Understanding Cataract Surgery and Macular Degeneration

Understanding Cataract Surgery and Macular Degeneration

Both age-related macular degeneration (AMD) and cataracts are eye diseases that can eventually lead to severe vision loss. As we get older, particularly after age 60, our risk of developing one or both of these conditions increases and it is even possible to experience them both at the same time.

If you’ve been diagnosed with AMD, and you also have a cataract, you might be wondering if you are a candidate for cataract surgery. Here, we will discuss both eye conditions, how they may affect one another, and if cataract surgery is an option for those with AMD.


What to Know About AMD

Age-related macular degeneration is an eye disease that occurs when the small central part of the retina, known as the macula, wears down. It’s the leading cause of severe, permanent vision loss in older adults.

Vision loss with AMD usually affects central vision, making those with AMD more dependent on their peripheral vision (side vision). However, AMD can also make it more difficult to discern fine details.

There are two types of AMD – dry AMD and wet AMD. The dry form is most common. It occurs when parts of the macula thin with age and tiny clumps of protein grow, which can cause vision to worsen over time. Wet AMD is less common. It occurs when abnormal blood vessels grow underneath the retina.


What to Know About Cataracts and Cataract Surgery

Cataracts are another common age-related condition. They occur when proteins clump together in the lens of the eye. Normally, the eye’s lens is clear, but when a cataract is present, vision can appear cloudy or hazy. Fortunately, cataracts grow slowly, but when a cataract grows large enough, it can feel like one is looking through a foggy or dusty windshield. Colors may also lose their vibrancy and appear dull.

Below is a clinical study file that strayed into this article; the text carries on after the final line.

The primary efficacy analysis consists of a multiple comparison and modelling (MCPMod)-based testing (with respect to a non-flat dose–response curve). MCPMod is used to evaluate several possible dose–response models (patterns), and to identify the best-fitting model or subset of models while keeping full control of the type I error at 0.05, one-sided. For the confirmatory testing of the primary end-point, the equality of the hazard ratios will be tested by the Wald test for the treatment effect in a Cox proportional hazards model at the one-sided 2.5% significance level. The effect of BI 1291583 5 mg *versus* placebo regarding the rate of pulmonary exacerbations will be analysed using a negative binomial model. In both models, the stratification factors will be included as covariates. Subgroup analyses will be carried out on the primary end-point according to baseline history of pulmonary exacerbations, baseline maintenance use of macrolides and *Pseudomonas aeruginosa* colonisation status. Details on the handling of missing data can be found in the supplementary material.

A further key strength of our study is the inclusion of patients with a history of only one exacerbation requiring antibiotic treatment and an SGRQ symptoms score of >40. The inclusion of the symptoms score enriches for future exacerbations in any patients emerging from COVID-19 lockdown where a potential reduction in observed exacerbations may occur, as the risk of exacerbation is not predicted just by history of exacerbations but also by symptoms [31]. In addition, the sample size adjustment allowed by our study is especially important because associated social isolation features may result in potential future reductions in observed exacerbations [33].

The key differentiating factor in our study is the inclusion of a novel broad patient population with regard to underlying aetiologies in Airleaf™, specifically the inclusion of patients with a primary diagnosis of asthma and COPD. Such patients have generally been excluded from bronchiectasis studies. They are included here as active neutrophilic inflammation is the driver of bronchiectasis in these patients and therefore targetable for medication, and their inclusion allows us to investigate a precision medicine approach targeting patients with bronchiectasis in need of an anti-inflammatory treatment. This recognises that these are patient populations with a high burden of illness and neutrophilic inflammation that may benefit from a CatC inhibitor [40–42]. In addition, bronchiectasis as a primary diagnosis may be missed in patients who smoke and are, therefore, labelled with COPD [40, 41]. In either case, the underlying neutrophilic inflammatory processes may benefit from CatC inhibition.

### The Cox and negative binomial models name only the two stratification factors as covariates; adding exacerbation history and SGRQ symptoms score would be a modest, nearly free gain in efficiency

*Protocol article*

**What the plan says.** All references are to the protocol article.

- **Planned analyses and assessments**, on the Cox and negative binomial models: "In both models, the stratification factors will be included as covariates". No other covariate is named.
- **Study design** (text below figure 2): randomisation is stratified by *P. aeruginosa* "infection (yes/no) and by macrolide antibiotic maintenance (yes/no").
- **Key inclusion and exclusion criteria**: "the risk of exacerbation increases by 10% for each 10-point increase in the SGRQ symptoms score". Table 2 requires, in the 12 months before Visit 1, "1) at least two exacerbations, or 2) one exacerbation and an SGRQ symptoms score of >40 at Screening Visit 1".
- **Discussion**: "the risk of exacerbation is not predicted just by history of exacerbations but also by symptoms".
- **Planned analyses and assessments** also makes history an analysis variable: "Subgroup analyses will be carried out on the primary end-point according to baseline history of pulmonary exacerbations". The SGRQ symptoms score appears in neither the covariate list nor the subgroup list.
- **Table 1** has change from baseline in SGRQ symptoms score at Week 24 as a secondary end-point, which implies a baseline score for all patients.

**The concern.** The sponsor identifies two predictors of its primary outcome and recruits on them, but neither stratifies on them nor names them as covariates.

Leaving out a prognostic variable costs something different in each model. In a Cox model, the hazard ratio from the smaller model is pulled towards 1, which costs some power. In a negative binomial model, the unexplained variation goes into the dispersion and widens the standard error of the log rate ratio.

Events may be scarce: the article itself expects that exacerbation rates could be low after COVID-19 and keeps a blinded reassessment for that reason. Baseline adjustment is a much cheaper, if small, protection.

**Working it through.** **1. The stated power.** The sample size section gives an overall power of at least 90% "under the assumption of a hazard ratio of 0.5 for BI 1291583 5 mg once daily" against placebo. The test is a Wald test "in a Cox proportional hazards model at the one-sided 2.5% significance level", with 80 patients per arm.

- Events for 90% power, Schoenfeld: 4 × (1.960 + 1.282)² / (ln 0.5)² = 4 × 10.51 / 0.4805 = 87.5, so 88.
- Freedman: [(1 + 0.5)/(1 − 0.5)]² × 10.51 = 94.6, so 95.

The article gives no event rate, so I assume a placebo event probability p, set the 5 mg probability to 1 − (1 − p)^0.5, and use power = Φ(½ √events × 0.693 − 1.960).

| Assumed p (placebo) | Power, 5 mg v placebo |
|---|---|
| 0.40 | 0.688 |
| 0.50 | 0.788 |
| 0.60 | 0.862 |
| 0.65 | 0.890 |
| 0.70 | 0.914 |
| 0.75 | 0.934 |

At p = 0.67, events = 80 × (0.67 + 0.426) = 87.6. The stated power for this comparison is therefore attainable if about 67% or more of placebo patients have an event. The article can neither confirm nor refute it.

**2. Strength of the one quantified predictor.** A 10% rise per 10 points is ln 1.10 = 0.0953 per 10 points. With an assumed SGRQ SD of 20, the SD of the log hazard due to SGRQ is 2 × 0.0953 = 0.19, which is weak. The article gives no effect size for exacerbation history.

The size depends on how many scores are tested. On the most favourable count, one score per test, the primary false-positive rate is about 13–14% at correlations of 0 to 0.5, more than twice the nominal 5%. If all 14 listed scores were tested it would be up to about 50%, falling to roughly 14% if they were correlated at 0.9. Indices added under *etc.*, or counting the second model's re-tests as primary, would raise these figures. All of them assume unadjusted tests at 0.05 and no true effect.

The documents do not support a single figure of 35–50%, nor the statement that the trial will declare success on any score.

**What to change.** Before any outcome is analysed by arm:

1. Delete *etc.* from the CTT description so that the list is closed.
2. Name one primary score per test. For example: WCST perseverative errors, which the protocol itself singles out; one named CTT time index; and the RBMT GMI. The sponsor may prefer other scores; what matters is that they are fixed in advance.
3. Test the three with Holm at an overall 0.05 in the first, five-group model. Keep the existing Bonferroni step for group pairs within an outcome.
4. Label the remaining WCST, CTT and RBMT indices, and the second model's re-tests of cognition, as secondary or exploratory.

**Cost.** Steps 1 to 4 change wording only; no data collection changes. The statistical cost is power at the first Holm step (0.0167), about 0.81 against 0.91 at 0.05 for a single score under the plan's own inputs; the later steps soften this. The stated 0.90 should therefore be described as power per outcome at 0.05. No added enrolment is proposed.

Cataracts can typically be treated with surgery. During cataract surgery, the cloudy lens with the cataract is removed and replaced with an artificial lens known as an intraocular lens, or IOL. The IOL restores clear vision and, depending on the type of IOL used, it may even improve far vision, near vision or vision at all distances.


What to Know About Simultaneous AMD and Cataracts

While AMD and cataracts are different conditions affecting different parts of the eye, both conditions become more common with age. In fact, they can and do occur at the same time.

When both conditions are present, it may appear that cataracts accelerate the progression of AMD, but most major studies have not found a link. For some, though, a cataract may mask the symptoms of AMD and when the cataract is removed the symptoms of AMD become more obvious.


Cataract Surgery When Macular Degeneration is Present

It is possible to have cataract surgery when macular degeneration is present, but it may or may not be recommended.

If cataract surgery is not likely to improve vision significantly, eye doctors usually advise against it. However, if cataract surgery could make a positive impact on vision and quality of life, it may be recommended. Because those with severe AMD typically rely on peripheral vision to compensate for lost central vision, cataract surgery may improve the quality of peripheral vision.


The IC-8 Lens Advantage

If you’ve been diagnosed with a cataract and are considering cataract surgery, be sure to discuss replacement lens options with your doctor. The IC-8 lens offers many advantages over traditional (monofocal) and multifocal IOLs. It provides a natural range of vision from near to far, including mid-range vision needed to read a computer screen. With the IC-8 lens, one may achieve continuous and seamless vision at all distances. Learn more about the IC-8 lens here: https://ic8lens.com/discover-the-ic-8-lens/.